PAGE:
The Thinkpad x40 I bought two years ago as a way to write on the bus hasn’t done much bus writing: too unsteady, not enough room for it to sit on my lap. It sat humming in Oscar’s attic, where I checked email and wrote notes and plunked out counseling homework. It was an idea Hawaii computer: small, light, with a good six hours on the battery and the caressing firmness of the famous IBM keyboard. But in March or so the USB stopped working, and after shutting it down to install updates it would not start again. There comes a point where it makes sense to say goodbye, especially to a soulless thing. The photo is from my Craigslist posting. Broken laptop, may be useful to someone. Twenty bucks.
Oscar has the ideal thingamajig to get files off the fading hard drive: USB on one end, a three-way wrench of hard drive interfaces on the other. The little noisy drive, hardly bigger than a pack of matches, clatters right up. Seeing my files is a relief given it seems likely the hard drive is on its last legs, and I copy off what I think is everything. Oscar works his Mr. Wizard magic on his Linux box, typing commands on a vintage IBM keyboard that rattles like a silverware drawer. White text flies by and reminds me of the old days when computers were bright text on black screens.
Craigslist offers an immediate taker. The guy has an x40 with nothing left good but the main board, and the perfect tech recycling swap is made, turning two bads into one good. I’m disabled, can’t drive. Can you meet me? He’s on Capitol Hill, away from the hospitals, the coolster gay youth. He has a loud Brooklyn accent but is kind and jocular. Park in front of the hydrant–it’s no problem. They’re all picking off people by the Starbucks. At the intersection a nondescript man in dark clothes and opaque glasses steps off the curb and walks to the passenger side. The goods are offered and hardly inspected and exchanges a twenty folded into crumpled fourths. Yeah, yeah, this’ll be great, I’ve got some little forty gig drives I can swap out, took a chance on somma those Chy-neese SSDs, perfect, fine, yeah. The door closes and the drizzle night absorbs him.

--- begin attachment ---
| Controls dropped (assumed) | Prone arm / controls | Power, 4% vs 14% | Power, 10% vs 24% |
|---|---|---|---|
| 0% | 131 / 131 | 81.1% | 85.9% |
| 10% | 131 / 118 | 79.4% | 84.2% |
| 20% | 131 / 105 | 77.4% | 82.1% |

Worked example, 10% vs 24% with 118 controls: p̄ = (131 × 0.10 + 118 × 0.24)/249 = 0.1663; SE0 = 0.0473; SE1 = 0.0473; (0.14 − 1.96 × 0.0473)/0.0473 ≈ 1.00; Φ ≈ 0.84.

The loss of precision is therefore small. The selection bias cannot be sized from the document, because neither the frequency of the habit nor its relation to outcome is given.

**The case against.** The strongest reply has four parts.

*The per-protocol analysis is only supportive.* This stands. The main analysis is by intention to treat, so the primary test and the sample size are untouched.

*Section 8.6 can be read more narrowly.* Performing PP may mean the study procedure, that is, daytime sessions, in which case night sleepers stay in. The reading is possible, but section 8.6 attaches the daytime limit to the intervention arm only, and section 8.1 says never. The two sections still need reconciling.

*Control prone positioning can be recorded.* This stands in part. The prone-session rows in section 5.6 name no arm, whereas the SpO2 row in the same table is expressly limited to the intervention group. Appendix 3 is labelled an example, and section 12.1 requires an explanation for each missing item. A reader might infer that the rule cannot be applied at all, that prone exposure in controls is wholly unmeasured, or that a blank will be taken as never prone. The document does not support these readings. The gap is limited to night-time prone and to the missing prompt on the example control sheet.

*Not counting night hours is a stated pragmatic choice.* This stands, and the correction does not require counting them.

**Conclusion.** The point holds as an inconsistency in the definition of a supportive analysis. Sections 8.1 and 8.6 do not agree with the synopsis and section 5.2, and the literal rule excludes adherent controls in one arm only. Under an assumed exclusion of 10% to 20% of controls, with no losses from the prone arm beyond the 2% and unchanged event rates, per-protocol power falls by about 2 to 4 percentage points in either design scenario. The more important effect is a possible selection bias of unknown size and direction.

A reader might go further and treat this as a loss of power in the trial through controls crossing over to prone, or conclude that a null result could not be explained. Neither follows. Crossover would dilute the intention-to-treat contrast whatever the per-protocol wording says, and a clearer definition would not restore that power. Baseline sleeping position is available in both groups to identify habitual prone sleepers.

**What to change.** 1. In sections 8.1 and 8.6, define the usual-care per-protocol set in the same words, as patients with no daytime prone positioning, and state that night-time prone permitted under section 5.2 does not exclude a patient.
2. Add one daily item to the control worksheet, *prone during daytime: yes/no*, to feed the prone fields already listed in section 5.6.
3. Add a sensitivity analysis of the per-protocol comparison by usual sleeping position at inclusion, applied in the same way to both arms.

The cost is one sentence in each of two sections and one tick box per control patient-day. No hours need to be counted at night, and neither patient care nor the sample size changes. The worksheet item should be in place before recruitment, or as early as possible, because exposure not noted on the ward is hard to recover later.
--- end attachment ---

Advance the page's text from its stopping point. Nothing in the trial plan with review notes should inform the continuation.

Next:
I had reviewed the copied files before, but without the thoroughness that should attend something irreplaceable. Even if it was all junk it deserved more attention: there’s a lot of work on there. A handful of OneNote notebooks I can’t find, almost all notes from therapy sessions and long conversations with friends as I struggled to understand the past year’s crisis. I could barely hold on to conversations, their substance evaporating as soon as the call ended, and I began a practice of making notes before all the wisdom and caring evaporated. It was hard work in hot afternoons or cold, dreary Sundays, walking through the call’s forest of words to pick out the fruit, then going back and remembering forgotten parts, grabbing and writing as quickly as I could before everything muddled itself to a dim impression of someone that put up with sharing my desperation for a while. For a time, those notes were bricks of the shaky foundation I was working hard to strengthen. As I questioned and feared I returned to them, more than once, confirming that considering a different life was neither crazy nor wrong. In Hawaii I looked at them from time to time and marveled that the doubt and fear I felt there was so different from what I knew then. I haven’t looked at them since then, but they have been part of the journey and something I should keep, like a high school annual.
The hard drive was likely undependable, if it still worked at all, I had warned the guy. That’s no no problem, he said at the East Coast’s speed but without its Woody Allen intensity. His techno patter of capacities and hot-swappabilities began and I had tuned it out at the time: I have no interest in baseball stats either, and performance numbers are the same empty candy for tech nerds. He wouldn’t erase it right away, he’d said. The missing files weren’t a clawing, desperate loss, but I hoped he’d told the truth.